Retail Merchandiser - November/December 2017 - 84
Beacon & Bridge Market
chips, Prairie Farms and Kar's Nuts. "We can pretty much
go to these guys and get pretty good price advantages over
some of these other companies," Nelson says.
The shared geography with those suppliers enables Beacon & Bridge to operate more efficiently. Kar's Nuts, for example, is one of the few companies that distributes products
directly to Beacon & Bridge stores. "We get better service
that way," Tully explains. "We have minimal out-of-stocks
and receive innovation faster than through a grocer."
Founded in 1969 by CEO Bob Eastman, Beacon & Bridge
has grown to 23 locations in the northern parts of the state's
lower peninsula. Many stores are located in deer country
and serve the needs of the state's nearly 800,000 licensed
hunters, the third most of any state, according to the Michigan Department of Natural Resources. Aside from selling
beef jerky - a favorite snack among hunters - by the pound,
Beacon & Bridge stores also carry deer bait and other hunting supplies.
The convenience store operator caters to its communities
not only in the products it carriers, but through its involvement. Every store is given an annual budget to support local
Beacon & Bridge caters to its local markets by
selling specialty items that appeal to hunters,
such as jerky and deer bait.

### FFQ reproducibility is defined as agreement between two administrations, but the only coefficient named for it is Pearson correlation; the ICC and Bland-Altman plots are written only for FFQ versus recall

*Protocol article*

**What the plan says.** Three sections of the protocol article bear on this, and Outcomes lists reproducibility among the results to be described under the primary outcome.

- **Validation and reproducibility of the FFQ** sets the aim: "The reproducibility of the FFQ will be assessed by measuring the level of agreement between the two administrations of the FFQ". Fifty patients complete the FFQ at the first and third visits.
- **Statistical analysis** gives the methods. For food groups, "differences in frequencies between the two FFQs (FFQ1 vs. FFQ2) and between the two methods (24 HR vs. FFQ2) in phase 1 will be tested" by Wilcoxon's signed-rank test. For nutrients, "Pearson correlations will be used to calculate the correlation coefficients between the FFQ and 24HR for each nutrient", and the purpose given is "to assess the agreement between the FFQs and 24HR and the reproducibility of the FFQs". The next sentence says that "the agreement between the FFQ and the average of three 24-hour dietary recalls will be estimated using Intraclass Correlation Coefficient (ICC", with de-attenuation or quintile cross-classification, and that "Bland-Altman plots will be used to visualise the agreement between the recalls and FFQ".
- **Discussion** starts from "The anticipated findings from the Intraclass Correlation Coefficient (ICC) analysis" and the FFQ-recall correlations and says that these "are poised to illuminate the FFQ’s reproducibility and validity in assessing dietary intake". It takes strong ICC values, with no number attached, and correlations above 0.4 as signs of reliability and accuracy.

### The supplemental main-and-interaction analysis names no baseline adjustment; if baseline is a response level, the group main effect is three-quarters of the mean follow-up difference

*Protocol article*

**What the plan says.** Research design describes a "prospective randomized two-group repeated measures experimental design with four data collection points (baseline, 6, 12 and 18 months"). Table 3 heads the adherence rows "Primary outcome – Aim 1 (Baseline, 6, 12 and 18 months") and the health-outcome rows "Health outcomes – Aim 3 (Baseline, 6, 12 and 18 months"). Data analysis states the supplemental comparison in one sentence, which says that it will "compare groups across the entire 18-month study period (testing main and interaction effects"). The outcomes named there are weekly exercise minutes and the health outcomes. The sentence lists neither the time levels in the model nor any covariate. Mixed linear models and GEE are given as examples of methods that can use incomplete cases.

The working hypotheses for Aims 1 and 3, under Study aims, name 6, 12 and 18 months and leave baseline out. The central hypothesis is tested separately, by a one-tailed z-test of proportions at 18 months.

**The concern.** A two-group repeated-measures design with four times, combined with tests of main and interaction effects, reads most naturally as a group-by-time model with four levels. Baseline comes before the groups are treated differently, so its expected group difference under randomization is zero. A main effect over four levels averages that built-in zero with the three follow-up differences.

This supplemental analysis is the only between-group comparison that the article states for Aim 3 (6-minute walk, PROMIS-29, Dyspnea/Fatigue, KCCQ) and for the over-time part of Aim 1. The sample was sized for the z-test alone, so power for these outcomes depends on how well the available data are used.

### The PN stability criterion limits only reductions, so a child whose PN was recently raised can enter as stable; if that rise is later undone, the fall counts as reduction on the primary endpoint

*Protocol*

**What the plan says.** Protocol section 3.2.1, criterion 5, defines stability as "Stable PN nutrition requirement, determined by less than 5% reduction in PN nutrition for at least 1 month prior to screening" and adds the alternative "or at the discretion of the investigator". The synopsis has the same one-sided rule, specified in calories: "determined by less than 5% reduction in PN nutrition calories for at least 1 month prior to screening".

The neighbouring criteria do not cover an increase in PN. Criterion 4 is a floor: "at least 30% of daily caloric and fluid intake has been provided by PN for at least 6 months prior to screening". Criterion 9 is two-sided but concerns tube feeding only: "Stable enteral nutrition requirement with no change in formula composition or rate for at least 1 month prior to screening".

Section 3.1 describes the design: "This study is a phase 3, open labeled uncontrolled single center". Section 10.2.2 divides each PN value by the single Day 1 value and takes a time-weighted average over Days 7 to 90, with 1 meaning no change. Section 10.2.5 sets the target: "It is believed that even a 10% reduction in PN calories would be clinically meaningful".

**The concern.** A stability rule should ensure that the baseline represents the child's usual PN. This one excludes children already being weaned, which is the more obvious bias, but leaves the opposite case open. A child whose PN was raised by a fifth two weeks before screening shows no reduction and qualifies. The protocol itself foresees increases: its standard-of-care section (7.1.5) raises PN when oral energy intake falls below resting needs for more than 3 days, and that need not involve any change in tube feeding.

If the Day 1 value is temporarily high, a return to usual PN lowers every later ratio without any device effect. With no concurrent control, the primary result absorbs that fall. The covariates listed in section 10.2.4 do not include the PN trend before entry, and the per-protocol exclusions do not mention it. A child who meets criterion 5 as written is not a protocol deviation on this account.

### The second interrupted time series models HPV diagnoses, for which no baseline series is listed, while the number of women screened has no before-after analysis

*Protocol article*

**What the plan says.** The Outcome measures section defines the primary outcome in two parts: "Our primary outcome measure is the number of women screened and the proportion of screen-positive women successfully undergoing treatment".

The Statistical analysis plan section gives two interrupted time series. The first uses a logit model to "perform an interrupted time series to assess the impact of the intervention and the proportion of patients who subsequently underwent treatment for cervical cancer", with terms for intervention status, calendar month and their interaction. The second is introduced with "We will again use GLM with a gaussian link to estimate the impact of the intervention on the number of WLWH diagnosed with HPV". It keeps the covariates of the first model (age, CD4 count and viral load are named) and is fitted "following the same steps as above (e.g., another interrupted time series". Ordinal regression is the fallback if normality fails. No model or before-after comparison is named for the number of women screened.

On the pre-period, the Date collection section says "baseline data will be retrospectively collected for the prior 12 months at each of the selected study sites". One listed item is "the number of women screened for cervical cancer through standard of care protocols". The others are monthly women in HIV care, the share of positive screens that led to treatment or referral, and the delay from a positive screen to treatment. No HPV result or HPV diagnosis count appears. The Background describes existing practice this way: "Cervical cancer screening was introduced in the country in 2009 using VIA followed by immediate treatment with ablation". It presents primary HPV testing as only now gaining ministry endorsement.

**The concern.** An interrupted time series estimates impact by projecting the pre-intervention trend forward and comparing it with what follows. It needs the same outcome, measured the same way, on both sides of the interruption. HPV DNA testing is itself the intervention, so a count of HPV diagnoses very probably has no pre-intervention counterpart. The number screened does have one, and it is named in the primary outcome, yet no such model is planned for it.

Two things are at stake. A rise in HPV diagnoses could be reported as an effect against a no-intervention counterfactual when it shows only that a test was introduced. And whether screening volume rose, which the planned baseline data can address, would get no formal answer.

charities, schools and programs. "I think that's really helped
out with doing yearbook ads and helping as much as we can
within the schools," Nelson says.
Several stores even allow area school children to paint artwork on their store windows, giving the buildings a unique
look and encouraging partners and family members to stop
in. That kind of outreach fits the culture Beacon & Bridge
wants to cultivate with its customers. "We pride ourselves
with the phrase 'everyone leaves with a smile,'" Nelson says.
Putting a smile on customers' faces begins with the employees. Every new worker must complete a five-day training program where they learn how to complete every job,
from sweeping floors to filling coolers and running the
register. From there, Beacon & Bridge conducts quarterly
training through online videos and in-store presenters who
cover topics such as loss prevention, human resources and
sexual harassment. "In the last five years, we've taken training very seriously," Nelson adds. "We've spent a lot of money
building our training programs."
The training programs are designed to instill Beacon &
Bridge's standards and culture into its employees, but like
many convenience store companies it struggles with retention. However, Nelson says the company isn't losing those
people to competing businesses that offer higher wages.
Rather, the structure of Michigan's public assistance programs makes it difficult to move those workers into fulltime roles.